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Listing is a double-edged weapon and Caesar’s wife too

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While the listing has been the most important reason for the modern corporations’ success, it sometimes disenchants even the already listed companies so much so that one gets to witness delisting not infrequently.

Listing is a double-edged weapon and Caesar’s wife too
Jay Chaudhry, the CEO and founder of Zscaler, a cybersecurity company, was ranked 10th richest Indian by IIFL Wealth Harun India Rich list 2021 with a net wealth of Rs 1,21,600 crore. As much as 85 percent of the wealth was attributed to the US-listed Zscaler alone.
Chaudhry hit the pay dirt on the back of work-from-home norm taking roots in the Covid era with value-added resellers giving topmost importance to cyber security. American listing is what catapulted him sky-high.
Cut back to 2009. Ramalinga Raju the founder of Satyam Computers must have rued his decision to go for the prestigious American Depository Receipts (ADR). For, while he revelled in the sunshine of the prestige it begot his company, it cooked his goose when the American investors smelled something fishy in his accounts and voted with their feet.
What followed was his mea culpa and India’s Enron moment. The relatively docile Indian investors rushed to dump Satyam shares thanks to the vigilance shown by their American brethren. Listing especially in an enlightened market can be a chastening experience.
It is not as if the prestigious ADR listing alone is a double-edged weapon. The domestic BSE and NSE listing also hold the same grim message even though fly-by-night operators and vanishing companies have reduced IPOs to an easy get-rich-quick scheme. All thanks to our liberal IPO norms that permit even loss-making companies to inveigle the investors especially the small ones.
The Finance Minister Nirmala Sitharaman recently gave dark hints (for PSBs) that they may have to hereafter access funds from the markets. This must have been music to the taxpayers what with recapitalisation every now and then. And write-offs of NPAs unwittingly making them the scapegoats of the most licentious and permissive borrowing regime that often makes bank borrowings another get-rich-quick scheme.
Raising funds from the market by floating bonds can be rewarding as issuers of commercial papers (CP) have realised. Issuing bonds in foreign markets especially in the US has also proved extremely rewarding for profitable and efficient banks like HDFC but PSBs are a different kettle of fish.
In the first place, there may not be enough takers for their bonds, given their unacceptably high NPAs. And secondly, there is a risk of the bonds sooner than later getting the junk status at the first whiff of continuing callousness and inability to rein in borrower indiscipline.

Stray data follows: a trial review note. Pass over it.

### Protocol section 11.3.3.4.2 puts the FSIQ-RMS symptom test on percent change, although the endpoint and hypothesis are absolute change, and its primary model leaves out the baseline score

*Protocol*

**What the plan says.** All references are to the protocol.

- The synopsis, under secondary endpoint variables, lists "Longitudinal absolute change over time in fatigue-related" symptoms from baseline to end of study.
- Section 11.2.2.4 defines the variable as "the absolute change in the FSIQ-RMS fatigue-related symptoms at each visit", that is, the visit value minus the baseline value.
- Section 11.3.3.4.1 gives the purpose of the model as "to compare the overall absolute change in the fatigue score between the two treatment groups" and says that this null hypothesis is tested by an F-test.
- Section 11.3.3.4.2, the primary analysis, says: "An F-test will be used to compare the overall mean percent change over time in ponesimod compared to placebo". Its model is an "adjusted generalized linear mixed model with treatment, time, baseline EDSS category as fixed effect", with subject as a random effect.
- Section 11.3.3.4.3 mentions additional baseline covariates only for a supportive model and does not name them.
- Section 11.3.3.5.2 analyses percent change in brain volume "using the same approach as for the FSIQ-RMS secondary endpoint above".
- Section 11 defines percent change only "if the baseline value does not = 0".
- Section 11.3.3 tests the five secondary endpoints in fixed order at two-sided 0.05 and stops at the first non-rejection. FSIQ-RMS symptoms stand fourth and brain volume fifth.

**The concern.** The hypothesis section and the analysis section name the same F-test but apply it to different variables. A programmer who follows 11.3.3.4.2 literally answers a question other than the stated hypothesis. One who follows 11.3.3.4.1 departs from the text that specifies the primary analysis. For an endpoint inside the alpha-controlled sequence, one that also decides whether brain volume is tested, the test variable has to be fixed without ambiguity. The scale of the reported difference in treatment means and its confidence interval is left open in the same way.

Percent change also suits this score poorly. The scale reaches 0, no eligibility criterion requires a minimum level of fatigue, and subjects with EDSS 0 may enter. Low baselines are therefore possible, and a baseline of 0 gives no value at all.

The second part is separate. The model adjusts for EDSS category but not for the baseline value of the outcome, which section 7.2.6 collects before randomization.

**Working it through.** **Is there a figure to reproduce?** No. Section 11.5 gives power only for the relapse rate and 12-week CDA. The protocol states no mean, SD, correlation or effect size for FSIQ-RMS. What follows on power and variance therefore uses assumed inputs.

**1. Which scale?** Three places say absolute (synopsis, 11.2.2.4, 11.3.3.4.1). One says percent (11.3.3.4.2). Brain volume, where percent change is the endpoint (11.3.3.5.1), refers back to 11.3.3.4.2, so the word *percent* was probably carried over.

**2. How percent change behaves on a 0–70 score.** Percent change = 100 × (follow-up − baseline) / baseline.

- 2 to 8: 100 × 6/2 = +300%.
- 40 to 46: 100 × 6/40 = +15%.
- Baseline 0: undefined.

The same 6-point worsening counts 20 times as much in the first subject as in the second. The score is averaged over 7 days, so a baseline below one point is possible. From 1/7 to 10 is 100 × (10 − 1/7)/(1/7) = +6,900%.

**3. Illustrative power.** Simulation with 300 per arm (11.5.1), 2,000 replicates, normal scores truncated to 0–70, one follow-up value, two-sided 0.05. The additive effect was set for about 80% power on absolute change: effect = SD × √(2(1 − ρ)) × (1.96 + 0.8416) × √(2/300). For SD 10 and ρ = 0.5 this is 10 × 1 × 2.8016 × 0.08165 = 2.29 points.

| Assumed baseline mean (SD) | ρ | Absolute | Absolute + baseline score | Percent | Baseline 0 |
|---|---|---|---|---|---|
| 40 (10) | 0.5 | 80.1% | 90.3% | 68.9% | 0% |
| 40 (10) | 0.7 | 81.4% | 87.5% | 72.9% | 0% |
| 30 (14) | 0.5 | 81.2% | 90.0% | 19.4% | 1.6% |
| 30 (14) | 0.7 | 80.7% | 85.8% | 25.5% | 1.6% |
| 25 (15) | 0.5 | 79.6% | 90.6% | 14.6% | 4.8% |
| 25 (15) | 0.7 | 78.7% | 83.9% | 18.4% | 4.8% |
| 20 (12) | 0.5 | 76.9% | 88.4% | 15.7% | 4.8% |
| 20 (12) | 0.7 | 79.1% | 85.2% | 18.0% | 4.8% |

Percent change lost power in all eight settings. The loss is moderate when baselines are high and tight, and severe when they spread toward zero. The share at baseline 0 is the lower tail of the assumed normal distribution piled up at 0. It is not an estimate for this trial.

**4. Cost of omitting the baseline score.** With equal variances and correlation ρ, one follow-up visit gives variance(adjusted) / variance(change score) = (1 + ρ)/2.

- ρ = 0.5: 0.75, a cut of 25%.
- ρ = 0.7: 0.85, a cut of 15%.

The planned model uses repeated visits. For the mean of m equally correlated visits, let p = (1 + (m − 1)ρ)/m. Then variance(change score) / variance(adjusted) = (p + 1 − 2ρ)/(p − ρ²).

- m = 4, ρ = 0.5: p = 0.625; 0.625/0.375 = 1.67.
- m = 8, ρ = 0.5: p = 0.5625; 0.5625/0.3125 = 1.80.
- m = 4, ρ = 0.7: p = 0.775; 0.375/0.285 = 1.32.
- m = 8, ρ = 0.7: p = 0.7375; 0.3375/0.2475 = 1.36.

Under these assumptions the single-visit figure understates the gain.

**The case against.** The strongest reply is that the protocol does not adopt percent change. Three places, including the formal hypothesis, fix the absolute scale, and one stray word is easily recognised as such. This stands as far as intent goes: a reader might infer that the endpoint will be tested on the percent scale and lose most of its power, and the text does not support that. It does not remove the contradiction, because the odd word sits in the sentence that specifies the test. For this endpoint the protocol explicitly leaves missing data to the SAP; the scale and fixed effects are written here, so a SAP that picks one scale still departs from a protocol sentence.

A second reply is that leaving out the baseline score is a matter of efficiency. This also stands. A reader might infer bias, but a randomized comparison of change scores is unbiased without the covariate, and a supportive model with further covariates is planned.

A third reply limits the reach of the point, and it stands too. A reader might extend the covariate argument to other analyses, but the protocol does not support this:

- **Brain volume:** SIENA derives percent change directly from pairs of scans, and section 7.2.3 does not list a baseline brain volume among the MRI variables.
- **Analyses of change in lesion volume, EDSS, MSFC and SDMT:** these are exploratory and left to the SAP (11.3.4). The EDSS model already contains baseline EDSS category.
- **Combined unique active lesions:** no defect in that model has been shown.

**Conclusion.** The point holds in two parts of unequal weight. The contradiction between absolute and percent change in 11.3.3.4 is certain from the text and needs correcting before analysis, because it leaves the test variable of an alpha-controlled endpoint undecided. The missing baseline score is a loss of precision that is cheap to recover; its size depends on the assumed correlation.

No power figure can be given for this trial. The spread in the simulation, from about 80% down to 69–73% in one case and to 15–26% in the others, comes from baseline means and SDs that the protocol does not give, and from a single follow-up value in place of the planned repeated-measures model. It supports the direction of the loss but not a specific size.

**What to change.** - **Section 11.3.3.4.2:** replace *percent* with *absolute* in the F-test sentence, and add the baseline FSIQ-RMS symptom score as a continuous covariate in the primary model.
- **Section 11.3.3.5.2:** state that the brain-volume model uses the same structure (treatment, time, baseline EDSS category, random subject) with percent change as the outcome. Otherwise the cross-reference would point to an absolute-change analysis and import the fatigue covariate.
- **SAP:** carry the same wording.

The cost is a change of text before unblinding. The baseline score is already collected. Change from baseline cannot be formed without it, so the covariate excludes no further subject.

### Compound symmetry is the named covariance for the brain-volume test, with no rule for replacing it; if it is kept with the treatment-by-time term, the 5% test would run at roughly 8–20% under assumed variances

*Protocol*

While the listing has been the most important reason for the modern corporations’ success, it sometimes disenchants even the already listed companies so much so that one gets to witness delisting not infrequently.
Cadbury India did it about two decades ago. Vedanta the metals and minerals major too did it on the Indian bourses. The fear of competitors getting to know trade secrets thanks to the copious disclosure requirements entailed by listing is the ostensible rationale. But the unstated one is the desire to hog the entire profits for a select band of investors.
Small wonder delisting is criticised as an act of kicking off the ladder once a company has made it to the top. Public investors willy-nilly have to dismount the bandwagon once delisting happens.
Profitable private companies are not particularly enamoured of listing. Zerodha is India’s popular share trading app is a private company. And it has consciously chosen not to seek the exalted listed status.
Listing, while enabling the raising sums, inevitably spells a steep reduction in earnings per share (EPS). Especially, if the enlarged capital is not put to use for expansion.
Strict insider trading regulations can also be a dampener for law-abiding promoters. Timing of the market in the manner of self-fulfilling prophecy is strictly speaking possible only for the insiders.
Indeed, buying or selling with the help of price-sensitive information not available to the public (insider trading) has been the bane of the Indian market.  So the wily ones among the promoters tribe make their pile from trading in their own shares on the sly through devious means till caught with their pants down which is seldom in the Indian context.
The ranking of the rich in the pecking order on the touchstone of the market value of shares held by them is not entirely rational as market quotations are volatile and mercurial so much so they can catapult a newcomer skyward just as it can bring down an established player with a thud.
It also irrationally makes share quotations the lone measure of riches. There are land sharks and jewellers quietly harbouring considerable wealth that does not hog the limelight much less, is talked about sotto voce.
They do not consider it infra dig to be left out of the roll of honour.  Instead, they must be laughing up their sleeves at the anonymity conferred to them and their (shady?) businesses.
— S. Murlidharan is a CA by qualification and writes on economic issues, fiscal and commercial laws. The views expressed in the article are his own. Read his other columns here.
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